14. Research has shown that symbols and Latin abbreviations are confusing to people when they’re reading online. So use ‘per cent’ instead of the % symbol; ‘and so on’ instead of ‘etc’; ‘for example’ instead of eg. And so on …
15. When it comes to digits, most newspapers spell out the numbers one to ten but show 11 and upwards in numerals. If a number comes at the start of a sentence, though, spell it out: “Thirty nine dogs said they actually preferred cat food … ”
16. Read your text aloud. All sounding and looking good? You may just be ready to upload it onto the web …
17. Oh! Before you do, check that your text is ‘clean’. If you’ve typed it up using software like Microsoft Word, it may contain ’smart tags’ (those purple dotted lines that appear under place names, for example) and other bits which can get transferred over into your web code and cause formatting problems. It’s better to write in Notepad, really. But if you do prefer Word, this clean-up tool will strip out any Word tags for you: http://textism.com/wordcleaner/.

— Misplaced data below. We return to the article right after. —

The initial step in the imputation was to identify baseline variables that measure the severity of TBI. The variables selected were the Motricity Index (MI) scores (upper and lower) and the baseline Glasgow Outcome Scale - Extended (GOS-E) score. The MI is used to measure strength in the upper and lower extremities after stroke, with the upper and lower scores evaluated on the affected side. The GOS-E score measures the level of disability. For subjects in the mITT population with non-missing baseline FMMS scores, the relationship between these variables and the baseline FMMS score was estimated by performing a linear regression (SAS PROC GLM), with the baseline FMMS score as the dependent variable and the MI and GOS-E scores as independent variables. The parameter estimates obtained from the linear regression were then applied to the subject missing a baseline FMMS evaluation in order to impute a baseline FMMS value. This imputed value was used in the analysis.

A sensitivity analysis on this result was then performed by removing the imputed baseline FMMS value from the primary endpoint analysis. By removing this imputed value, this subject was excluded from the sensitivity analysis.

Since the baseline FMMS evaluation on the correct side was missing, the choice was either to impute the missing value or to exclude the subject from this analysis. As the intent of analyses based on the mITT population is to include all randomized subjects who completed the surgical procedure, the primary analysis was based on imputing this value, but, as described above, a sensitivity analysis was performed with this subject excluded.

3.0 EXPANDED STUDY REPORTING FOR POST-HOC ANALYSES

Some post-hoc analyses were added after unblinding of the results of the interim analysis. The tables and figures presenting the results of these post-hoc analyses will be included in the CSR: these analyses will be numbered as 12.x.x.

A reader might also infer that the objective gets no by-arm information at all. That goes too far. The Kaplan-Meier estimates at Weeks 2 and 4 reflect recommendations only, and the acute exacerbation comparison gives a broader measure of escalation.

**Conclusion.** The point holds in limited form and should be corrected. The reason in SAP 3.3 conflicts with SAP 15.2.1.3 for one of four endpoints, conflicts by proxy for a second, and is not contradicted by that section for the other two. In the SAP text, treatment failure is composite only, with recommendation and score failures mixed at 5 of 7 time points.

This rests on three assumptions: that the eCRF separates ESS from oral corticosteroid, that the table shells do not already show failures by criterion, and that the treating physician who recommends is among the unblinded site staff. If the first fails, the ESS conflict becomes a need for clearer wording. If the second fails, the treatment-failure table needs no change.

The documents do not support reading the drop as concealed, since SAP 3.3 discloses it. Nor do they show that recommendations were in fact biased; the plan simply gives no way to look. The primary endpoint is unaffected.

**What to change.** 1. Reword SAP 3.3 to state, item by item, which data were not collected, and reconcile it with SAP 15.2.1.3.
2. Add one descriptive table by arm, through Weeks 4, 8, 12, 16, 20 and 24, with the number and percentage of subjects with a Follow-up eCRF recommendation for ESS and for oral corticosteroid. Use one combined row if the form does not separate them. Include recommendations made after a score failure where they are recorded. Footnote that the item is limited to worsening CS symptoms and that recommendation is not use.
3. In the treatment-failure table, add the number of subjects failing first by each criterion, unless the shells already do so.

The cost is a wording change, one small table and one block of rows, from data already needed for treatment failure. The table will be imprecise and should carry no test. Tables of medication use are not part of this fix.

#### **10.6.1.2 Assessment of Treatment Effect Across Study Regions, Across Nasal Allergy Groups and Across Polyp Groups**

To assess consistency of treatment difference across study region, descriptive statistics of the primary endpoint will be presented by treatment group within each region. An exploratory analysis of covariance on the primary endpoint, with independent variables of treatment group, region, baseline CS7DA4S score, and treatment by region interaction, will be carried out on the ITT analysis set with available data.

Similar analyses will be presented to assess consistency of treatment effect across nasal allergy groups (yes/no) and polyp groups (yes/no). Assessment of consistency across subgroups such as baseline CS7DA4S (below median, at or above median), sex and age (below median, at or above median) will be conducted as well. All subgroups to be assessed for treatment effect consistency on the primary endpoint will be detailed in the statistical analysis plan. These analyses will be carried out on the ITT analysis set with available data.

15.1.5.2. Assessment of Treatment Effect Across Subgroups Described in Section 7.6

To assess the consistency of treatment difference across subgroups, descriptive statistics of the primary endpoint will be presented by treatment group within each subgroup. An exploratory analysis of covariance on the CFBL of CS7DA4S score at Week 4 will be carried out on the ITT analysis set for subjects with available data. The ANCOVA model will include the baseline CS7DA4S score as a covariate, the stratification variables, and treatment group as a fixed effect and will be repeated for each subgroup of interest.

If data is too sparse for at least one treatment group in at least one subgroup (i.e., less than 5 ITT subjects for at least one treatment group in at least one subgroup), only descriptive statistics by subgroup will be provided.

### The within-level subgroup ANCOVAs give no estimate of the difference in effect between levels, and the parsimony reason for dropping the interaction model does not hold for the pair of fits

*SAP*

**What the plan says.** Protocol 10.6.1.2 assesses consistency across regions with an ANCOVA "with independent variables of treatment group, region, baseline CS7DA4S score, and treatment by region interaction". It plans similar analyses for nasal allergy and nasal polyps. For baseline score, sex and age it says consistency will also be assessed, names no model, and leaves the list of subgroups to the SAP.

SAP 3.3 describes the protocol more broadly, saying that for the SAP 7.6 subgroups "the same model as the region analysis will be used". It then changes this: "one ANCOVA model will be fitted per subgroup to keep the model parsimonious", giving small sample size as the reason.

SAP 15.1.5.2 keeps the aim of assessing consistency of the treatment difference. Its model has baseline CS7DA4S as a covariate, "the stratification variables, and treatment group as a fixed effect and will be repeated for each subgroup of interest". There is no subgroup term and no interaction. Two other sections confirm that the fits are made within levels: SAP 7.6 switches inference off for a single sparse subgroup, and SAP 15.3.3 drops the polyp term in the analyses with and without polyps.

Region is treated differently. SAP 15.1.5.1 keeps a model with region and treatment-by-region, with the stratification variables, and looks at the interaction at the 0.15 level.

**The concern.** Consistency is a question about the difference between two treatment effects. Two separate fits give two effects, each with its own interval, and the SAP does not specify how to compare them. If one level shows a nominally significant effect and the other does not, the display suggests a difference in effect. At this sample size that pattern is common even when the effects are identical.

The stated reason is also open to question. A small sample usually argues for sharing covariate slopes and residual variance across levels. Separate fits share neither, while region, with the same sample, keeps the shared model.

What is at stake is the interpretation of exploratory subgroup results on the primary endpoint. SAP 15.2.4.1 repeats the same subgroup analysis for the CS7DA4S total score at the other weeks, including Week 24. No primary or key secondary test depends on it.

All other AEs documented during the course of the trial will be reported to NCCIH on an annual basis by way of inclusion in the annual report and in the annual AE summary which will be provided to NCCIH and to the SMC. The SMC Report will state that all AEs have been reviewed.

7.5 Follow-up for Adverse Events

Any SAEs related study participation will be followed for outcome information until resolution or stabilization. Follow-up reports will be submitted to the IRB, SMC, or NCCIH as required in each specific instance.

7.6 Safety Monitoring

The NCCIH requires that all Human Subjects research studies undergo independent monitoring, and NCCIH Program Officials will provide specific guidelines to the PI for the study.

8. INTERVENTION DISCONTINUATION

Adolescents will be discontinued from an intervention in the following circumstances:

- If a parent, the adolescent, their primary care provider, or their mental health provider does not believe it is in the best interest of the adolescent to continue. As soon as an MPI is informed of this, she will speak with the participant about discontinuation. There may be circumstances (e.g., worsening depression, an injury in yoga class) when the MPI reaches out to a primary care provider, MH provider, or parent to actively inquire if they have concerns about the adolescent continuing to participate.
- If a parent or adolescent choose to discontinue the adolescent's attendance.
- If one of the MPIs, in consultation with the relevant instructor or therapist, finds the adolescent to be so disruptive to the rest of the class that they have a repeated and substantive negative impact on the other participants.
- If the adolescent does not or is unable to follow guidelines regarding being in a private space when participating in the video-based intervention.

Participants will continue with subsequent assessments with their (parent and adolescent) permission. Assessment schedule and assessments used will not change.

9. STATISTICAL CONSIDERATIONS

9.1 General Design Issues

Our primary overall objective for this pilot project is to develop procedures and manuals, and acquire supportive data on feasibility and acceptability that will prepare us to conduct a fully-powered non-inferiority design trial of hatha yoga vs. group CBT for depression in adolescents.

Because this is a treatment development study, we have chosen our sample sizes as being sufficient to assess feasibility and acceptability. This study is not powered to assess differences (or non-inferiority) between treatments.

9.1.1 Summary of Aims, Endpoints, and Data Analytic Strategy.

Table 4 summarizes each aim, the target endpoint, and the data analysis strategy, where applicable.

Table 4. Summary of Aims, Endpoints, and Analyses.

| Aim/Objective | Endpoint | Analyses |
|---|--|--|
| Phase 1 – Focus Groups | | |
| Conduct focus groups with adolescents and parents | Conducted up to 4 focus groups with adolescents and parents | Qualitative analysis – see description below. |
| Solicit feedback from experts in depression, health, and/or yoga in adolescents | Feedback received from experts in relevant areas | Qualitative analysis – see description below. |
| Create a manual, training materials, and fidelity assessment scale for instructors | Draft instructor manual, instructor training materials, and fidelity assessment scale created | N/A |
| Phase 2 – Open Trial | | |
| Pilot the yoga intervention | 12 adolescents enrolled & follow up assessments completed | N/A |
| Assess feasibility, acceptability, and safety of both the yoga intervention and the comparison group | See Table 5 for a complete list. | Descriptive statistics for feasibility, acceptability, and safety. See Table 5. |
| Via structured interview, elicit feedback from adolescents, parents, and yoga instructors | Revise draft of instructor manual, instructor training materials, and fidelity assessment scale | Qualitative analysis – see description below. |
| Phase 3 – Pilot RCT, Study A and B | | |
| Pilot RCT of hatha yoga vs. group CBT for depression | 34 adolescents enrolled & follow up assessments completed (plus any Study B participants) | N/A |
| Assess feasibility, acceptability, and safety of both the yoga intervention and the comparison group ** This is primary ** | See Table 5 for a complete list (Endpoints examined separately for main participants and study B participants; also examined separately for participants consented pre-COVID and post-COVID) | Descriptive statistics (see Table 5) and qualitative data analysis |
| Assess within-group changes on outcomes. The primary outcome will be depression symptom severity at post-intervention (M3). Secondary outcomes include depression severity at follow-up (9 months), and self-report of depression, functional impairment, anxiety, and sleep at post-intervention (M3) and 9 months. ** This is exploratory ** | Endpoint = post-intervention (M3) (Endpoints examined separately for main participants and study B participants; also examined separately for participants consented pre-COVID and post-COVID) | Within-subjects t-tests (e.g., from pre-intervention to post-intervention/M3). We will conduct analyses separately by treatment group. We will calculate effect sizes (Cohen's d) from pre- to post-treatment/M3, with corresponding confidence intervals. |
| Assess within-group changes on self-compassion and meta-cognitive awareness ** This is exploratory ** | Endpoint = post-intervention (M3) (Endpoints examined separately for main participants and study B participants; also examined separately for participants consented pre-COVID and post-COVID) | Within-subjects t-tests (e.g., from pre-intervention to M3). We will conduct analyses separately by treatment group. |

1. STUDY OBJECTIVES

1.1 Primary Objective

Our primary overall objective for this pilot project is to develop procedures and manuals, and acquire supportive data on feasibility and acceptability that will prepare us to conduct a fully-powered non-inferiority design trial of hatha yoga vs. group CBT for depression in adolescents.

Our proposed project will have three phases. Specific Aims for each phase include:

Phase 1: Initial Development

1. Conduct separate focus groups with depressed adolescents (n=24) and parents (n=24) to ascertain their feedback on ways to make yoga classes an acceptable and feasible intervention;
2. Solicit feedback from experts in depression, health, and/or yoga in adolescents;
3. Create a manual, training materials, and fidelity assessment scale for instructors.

Happy writing and happy weekend!
Monday, March 23rd, 2009
Good As Gold has recently (and not before several hours of tweaking and fingernail chewing) hit the ’send’ button-of-no-return on its first quarterly email bulletin. A lot of thought and care went into the design and writing of this e-missive, so we were delighted to get positive feedback from so many recipients, who consisted of colleagues, clients and recent acquaintances.
As a direct result of our gentle cyber-nudge (a quick “hello” to tell people about our new website, with a few copywriting tips thrown in), we’ve been asked to quote for three separate writing jobs and have helped another contact to re-write a press release for maximum editor-friendliness. One new client said he chose Good As Gold over other copywriting agencies because of our willingness in the e-newsletter to “give information that you could charge people for … you were really adding value to your service”.